27/03/2014 - 14:18

WA migration rate on decline

27/03/2014 - 14:18

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Migration to Western Australia has fallen by more than 40 per cent in less than two years, with a slowdown in the resources sector driving a big fall in the number of workers moving west.

Migration to Western Australia has fallen by more than 40 per cent in less than two years, with a slowdown in the resources sector driving a big fall in the number of workers moving west.

At the peak of the resources construction boom in the March 2012 quarter, almost 1,500 overseas and interstate migrants moved to WA every week, in net terms.

New data from the Australian Bureau of Statistics reveal that number fell to 890 per week (net) in the September 2013 quarter.

WA attracted 578 interstate migrants (net) in the three months to September 2013, the lowest quarterly figure since December 2009.

It is a far cry from the March 2012 quarter, when the number of interstate migrants peaked at 3,395 in net terms.

The number of overseas migrants, meanwhile, fell in net terms from a peak of 16,059 in the March 2012 quarter to 10,991 in September 2013.

Despite this, WA's population continues to grow at a faster rate than any other state or territory.

The state's total population, including natural increase, grew by 3.1 per cent in the 12 months to September, easily outpacing Victoria (1.9 per cent) and Queensland (1.8 per cent).

The bulk of WA's population growth continues to come from overseas migration, with 48,442 people heading to WA over the 12-month period.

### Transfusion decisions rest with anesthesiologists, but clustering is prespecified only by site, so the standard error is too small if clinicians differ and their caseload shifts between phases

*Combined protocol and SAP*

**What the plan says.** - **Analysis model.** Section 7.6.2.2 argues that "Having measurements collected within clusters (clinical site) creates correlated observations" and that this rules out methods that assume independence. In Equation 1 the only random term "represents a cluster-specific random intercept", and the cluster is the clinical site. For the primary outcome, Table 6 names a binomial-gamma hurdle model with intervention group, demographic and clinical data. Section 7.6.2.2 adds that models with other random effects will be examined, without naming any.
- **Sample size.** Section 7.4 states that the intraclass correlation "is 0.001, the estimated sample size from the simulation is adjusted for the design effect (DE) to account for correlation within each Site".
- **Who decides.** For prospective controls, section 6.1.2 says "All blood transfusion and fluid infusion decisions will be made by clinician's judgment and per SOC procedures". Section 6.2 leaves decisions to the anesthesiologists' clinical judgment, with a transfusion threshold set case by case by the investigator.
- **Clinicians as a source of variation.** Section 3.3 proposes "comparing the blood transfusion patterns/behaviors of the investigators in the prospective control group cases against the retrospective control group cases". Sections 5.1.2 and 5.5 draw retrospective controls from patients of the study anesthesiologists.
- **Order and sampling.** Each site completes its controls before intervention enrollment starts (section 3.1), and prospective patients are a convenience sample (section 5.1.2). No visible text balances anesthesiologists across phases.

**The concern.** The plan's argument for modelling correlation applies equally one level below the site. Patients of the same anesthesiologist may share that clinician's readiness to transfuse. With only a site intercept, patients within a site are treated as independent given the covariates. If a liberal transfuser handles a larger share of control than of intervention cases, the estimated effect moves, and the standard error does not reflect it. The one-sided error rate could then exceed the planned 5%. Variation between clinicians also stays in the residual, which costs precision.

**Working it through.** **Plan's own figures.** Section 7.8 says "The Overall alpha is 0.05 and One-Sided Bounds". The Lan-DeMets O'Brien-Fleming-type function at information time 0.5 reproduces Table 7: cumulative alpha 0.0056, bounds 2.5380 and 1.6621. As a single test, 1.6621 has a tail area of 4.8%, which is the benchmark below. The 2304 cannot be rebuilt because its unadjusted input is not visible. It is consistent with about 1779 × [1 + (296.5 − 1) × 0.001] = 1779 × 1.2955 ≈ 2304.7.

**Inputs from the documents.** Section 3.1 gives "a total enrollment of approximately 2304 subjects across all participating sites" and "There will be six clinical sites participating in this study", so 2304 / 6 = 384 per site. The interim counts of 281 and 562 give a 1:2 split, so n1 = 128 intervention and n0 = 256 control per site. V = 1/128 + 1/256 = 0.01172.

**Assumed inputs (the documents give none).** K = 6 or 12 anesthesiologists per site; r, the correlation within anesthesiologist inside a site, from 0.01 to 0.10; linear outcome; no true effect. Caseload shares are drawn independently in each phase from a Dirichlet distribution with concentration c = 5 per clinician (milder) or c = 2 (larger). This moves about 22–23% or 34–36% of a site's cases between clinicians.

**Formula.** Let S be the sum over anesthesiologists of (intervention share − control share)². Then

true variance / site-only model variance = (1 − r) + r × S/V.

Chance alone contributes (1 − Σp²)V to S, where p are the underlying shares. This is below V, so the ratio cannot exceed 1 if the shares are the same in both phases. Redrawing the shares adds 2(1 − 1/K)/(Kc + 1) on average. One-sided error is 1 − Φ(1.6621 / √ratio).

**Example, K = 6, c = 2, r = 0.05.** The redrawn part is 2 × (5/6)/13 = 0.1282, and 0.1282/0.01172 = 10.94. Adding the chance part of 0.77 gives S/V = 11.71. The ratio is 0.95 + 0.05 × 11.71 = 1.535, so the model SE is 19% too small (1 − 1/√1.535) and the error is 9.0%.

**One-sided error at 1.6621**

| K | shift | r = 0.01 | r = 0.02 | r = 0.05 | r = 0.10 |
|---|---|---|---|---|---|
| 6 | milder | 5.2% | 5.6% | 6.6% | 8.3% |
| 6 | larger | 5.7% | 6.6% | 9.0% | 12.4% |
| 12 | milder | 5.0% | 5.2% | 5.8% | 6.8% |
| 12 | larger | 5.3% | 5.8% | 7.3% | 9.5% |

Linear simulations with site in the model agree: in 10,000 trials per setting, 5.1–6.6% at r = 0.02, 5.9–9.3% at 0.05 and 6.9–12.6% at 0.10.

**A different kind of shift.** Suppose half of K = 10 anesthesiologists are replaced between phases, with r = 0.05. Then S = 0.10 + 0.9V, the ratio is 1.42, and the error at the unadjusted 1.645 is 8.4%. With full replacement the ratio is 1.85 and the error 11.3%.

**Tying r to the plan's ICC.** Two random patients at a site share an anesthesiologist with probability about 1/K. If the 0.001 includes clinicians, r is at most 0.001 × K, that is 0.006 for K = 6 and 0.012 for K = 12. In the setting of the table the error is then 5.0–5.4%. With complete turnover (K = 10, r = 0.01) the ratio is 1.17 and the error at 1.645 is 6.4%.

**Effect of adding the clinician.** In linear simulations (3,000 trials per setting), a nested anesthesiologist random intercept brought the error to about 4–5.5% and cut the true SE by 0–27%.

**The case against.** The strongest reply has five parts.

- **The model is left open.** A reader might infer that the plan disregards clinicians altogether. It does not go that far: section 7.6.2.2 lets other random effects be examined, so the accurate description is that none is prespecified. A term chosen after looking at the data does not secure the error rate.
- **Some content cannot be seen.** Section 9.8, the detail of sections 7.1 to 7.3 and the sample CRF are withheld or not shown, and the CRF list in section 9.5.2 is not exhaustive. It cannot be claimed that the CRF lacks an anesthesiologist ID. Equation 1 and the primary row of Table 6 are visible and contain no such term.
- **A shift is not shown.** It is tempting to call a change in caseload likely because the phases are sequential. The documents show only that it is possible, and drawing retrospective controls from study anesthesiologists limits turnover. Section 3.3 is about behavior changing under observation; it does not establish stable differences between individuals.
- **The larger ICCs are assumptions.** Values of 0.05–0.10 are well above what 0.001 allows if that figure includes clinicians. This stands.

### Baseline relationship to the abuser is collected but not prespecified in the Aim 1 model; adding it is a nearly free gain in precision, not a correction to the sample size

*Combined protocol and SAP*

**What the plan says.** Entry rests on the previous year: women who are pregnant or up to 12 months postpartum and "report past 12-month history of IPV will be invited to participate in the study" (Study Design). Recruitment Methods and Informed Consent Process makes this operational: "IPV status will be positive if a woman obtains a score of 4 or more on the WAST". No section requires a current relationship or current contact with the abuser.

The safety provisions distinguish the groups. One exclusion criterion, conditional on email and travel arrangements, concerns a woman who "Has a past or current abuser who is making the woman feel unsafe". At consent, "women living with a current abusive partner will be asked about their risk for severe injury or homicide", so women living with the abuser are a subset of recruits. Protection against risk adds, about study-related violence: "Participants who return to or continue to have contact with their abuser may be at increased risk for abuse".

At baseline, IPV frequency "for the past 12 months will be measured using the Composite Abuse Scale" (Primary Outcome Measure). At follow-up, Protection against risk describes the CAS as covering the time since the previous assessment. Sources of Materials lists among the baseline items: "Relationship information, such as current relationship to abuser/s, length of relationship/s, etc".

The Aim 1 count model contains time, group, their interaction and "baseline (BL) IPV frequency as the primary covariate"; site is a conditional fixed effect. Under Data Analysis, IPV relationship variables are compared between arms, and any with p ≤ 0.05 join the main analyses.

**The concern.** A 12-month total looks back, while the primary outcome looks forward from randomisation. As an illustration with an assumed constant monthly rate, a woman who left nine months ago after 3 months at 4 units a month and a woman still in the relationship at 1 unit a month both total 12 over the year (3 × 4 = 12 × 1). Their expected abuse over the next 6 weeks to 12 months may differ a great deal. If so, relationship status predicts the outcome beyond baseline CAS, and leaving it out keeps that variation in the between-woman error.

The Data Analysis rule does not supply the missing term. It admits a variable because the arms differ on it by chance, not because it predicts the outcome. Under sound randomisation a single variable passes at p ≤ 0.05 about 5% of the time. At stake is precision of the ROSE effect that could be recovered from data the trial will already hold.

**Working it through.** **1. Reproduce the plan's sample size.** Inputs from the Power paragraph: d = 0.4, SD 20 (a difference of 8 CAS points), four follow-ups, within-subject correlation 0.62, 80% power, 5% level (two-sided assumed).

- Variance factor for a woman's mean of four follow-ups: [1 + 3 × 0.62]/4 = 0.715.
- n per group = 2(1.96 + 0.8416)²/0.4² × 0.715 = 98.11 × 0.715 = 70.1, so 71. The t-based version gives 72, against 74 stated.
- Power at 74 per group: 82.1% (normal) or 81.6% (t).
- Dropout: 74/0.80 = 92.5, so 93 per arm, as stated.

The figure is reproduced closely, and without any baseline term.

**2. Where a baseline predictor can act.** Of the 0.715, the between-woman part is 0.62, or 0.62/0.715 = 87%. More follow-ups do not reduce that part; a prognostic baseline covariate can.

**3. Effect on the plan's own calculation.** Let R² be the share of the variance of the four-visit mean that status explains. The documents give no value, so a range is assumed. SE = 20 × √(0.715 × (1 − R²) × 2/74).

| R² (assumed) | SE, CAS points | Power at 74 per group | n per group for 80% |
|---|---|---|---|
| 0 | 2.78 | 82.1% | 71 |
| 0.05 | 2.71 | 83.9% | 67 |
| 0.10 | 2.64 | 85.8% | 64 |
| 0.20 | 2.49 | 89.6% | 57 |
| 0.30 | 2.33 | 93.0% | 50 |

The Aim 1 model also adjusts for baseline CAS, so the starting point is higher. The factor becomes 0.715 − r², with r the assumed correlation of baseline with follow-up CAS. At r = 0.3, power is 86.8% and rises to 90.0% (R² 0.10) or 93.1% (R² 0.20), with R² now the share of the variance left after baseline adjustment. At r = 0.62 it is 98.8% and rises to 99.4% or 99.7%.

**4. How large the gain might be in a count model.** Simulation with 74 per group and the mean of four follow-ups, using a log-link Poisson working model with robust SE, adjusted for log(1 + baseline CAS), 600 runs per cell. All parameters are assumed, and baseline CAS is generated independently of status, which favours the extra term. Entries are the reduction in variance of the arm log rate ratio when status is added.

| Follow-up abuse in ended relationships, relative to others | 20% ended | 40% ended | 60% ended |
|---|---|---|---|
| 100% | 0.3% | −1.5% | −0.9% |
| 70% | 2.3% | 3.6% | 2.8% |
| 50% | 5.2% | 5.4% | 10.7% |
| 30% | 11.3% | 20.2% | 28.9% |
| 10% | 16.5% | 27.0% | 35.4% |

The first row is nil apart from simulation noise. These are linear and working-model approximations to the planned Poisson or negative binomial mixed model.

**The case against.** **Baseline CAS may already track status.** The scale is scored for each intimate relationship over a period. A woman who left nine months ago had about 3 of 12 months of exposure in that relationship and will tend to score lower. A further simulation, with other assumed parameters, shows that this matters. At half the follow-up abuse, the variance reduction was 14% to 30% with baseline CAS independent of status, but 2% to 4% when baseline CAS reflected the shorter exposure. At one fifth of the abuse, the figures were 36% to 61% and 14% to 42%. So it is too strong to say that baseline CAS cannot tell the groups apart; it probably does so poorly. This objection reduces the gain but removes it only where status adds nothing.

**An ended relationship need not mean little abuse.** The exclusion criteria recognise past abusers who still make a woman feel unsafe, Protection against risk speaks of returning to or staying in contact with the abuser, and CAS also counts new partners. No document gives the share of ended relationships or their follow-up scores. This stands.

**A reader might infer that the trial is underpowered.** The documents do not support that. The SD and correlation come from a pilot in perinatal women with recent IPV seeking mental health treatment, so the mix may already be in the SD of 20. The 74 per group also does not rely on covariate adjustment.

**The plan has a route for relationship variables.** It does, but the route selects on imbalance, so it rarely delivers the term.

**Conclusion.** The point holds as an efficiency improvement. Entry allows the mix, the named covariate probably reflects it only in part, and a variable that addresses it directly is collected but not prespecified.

Natural increase represented 21,063 of the state's new residents, while 6,841 residents migrated from interstate.

Australia's population grew by 1.8 per cent, which Commonwealth Bank of Australia economist Diana Mousina said was fast by global standards.

"In the OECD, as a whole, the rate of population growth is around one‑third of that in Australia," she said.

"Around 28 per cent of Australia’s current population was born overseas. This share stands at the highest level since the late 19th century.

"This share is also very high by international standards. In most countries, immigrants account for less than 15 per cent of the population."

Housing Industry Association economist Geordan Murray said the strong growth figures underscored the need to ensure housing supply kept up with demand.

"We have a situation where the importance of migration in securing the nation's future economic prosperity is widely, and appropriately, acknowledged," he said.

"It is vital that the implications of stronger population growth for housing demand are reflected in a clear and strategic focus on housing supply policy from all levels of government."

 

 

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